Skift Take

Convincing companies to let their employees travel the world has been tough but Remote Year CEO Greg Caplan says it's getting easier as corporate travel becomes more about flexibility.

One of the most common fantasies among employees is to be able to quit their jobs and travel the world. Of course, this usually isn’t possible, and most people make do with brief vacations here and there.

The thing is, technology has made working remotely insanely easy. You can log onto Slack at any hour of the day, send emails, and join conferences via video. Traveling and working are not mutually exclusive, and the positive feelings employees get from exploring new destinations can often translate into higher productivity and less turnover.

This is something Greg Caplan, founder and CEO of Remote Year, figured out early on. His company, which just received $5 million in funding, allows professionals to travel to destinations all around the globe while still being successful in their day jobs. Sitting on the intersection of two major trends — bleisure and remote work — Caplan is seeing his company grow.

Read this story, and many more, below.

If you have any feedback about the newsletter or news tips, feel free to reach out via email at [email protected] or tweet @ikcarey.

Isaac Carey, Travel Reporter

Featured Stories

Remote Year Founder Talks About Taking Corp Travel to a Whole New Level: Remote Year flips the average business trip on its head, making it more about the destination rather than the nature of the work itself. As flexibility becomes more important for business travelers, the company sees increasing interest from employees and managers alike.

Amadeus and Sabre Sign Up for New Approach to Flight Selling: New deals mean that offline and online travel agencies will more quickly and commonly see richly descriptive details about what any given airfare includes, such as facts about legroom and photos of premium class seats. But don’t hold your breath in anticipation.

Brexit Uncertainty Weighs on Premier Inn Owner Whitbread: While most economic forecasts think that leaving the European Union will be bad for the United Kingdom, uncertainty over how, when, or even if, Brexit occurs is doing plenty of damage at the moment.

IHG Expects to Prosper Even If the Global Economy Tanks: A slowdown is coming — we don’t know when and it probably won’t be at the same scale as 2008 — but it will happen. A bullish IHG claims its business and its model makes it well-placed to ride out the storm.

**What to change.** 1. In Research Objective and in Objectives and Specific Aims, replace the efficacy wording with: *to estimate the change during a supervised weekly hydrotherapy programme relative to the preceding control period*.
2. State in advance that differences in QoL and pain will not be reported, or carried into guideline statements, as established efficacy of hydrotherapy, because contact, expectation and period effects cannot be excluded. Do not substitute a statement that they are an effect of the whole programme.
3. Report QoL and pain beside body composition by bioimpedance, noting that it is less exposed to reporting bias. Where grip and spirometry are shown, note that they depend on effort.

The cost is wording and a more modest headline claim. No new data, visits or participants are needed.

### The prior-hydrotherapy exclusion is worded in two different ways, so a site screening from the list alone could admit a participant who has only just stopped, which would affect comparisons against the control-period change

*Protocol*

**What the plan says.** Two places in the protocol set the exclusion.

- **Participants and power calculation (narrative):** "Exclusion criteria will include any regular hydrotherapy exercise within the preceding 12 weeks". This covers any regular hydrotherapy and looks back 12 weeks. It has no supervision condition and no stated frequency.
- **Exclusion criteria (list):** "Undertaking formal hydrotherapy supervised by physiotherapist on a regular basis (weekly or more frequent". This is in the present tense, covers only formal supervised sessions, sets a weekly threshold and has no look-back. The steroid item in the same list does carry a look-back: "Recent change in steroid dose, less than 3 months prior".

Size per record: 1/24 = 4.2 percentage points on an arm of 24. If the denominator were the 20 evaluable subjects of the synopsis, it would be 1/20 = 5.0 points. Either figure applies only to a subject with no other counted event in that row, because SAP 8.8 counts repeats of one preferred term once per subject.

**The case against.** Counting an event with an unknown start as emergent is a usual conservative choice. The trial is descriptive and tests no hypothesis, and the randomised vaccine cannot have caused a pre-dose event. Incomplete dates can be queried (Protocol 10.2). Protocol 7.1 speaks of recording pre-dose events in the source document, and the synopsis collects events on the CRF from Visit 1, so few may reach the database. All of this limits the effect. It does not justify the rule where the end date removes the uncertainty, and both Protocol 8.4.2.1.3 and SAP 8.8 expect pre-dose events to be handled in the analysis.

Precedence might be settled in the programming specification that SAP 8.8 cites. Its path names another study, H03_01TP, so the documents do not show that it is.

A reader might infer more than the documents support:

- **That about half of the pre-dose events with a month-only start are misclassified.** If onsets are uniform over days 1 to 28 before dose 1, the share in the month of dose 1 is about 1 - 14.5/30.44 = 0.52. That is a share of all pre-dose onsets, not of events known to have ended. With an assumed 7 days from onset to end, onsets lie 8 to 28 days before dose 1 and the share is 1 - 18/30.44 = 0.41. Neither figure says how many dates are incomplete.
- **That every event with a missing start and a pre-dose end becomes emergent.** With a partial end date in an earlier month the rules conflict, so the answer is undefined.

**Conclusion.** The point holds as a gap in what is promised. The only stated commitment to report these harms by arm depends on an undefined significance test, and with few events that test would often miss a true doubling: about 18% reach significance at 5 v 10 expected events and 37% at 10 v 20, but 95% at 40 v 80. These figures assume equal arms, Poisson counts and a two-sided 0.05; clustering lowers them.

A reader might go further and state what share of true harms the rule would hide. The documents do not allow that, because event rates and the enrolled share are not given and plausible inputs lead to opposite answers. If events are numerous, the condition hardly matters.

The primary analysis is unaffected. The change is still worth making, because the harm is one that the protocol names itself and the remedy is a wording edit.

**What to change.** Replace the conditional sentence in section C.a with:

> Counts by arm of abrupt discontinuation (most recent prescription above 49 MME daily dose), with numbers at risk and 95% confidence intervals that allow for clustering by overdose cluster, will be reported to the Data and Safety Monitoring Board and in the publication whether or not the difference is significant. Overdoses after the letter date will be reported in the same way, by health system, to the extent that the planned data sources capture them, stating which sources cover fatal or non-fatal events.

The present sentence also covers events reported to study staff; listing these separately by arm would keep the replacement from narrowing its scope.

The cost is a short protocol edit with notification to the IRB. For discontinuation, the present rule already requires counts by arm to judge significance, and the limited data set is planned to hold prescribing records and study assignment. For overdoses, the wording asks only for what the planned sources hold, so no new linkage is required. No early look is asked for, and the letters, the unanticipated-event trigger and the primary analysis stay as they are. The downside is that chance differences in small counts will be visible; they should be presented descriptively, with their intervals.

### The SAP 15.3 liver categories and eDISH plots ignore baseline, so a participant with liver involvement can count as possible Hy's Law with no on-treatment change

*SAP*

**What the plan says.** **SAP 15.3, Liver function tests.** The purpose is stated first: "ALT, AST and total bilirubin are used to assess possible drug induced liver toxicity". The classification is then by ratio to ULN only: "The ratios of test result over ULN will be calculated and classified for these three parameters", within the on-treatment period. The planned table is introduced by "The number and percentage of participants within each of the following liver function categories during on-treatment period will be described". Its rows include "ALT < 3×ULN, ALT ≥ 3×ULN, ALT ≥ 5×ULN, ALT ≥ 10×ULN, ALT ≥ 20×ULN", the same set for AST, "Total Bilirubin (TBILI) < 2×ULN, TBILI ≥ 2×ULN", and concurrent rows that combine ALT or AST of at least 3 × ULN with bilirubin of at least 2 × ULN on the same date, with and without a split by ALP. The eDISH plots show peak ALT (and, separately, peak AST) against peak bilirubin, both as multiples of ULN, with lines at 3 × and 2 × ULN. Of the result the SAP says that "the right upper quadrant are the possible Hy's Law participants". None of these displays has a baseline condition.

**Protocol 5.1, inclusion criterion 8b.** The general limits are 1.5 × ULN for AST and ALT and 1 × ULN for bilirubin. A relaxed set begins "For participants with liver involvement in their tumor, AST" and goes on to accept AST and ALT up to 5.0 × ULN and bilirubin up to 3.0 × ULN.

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JetBlue Airways Pulls Back to Regroup on Latin America and Caribbean Strategy: It isn’t easy being in the aviation business, but airlines have one advantage over a traditional company. Their assets are mobile. If a carrier like JetBlue discovers softness in one region, it can move its airplanes elsewhere.

Finnair Sees No Impact From Flight Shame Movement: Flight shaming as a concept is now well established, and airlines are certainly under much more pressure to showcase their green credentials. The impact on passenger numbers, however, is so far limited.

Will Delta’s Subscription-Based Loyalty Perks Catch On? For those who are willing to pay for access, Delta’s SkyMiles Select program is a good alternative to flying the requisite miles to earn elite status. But it also sets an interesting precedent for paying for overhead bin space.

Travel Reporter Isaac Carey [[email protected]] curates the Skift Corporate Travel Innovation Report. Skift emails the newsletter every Thursday.

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Tags: corporate travel, ctir, remote year

Photo credit: A group of employees work in a Remote Year co-working space. Remote Year

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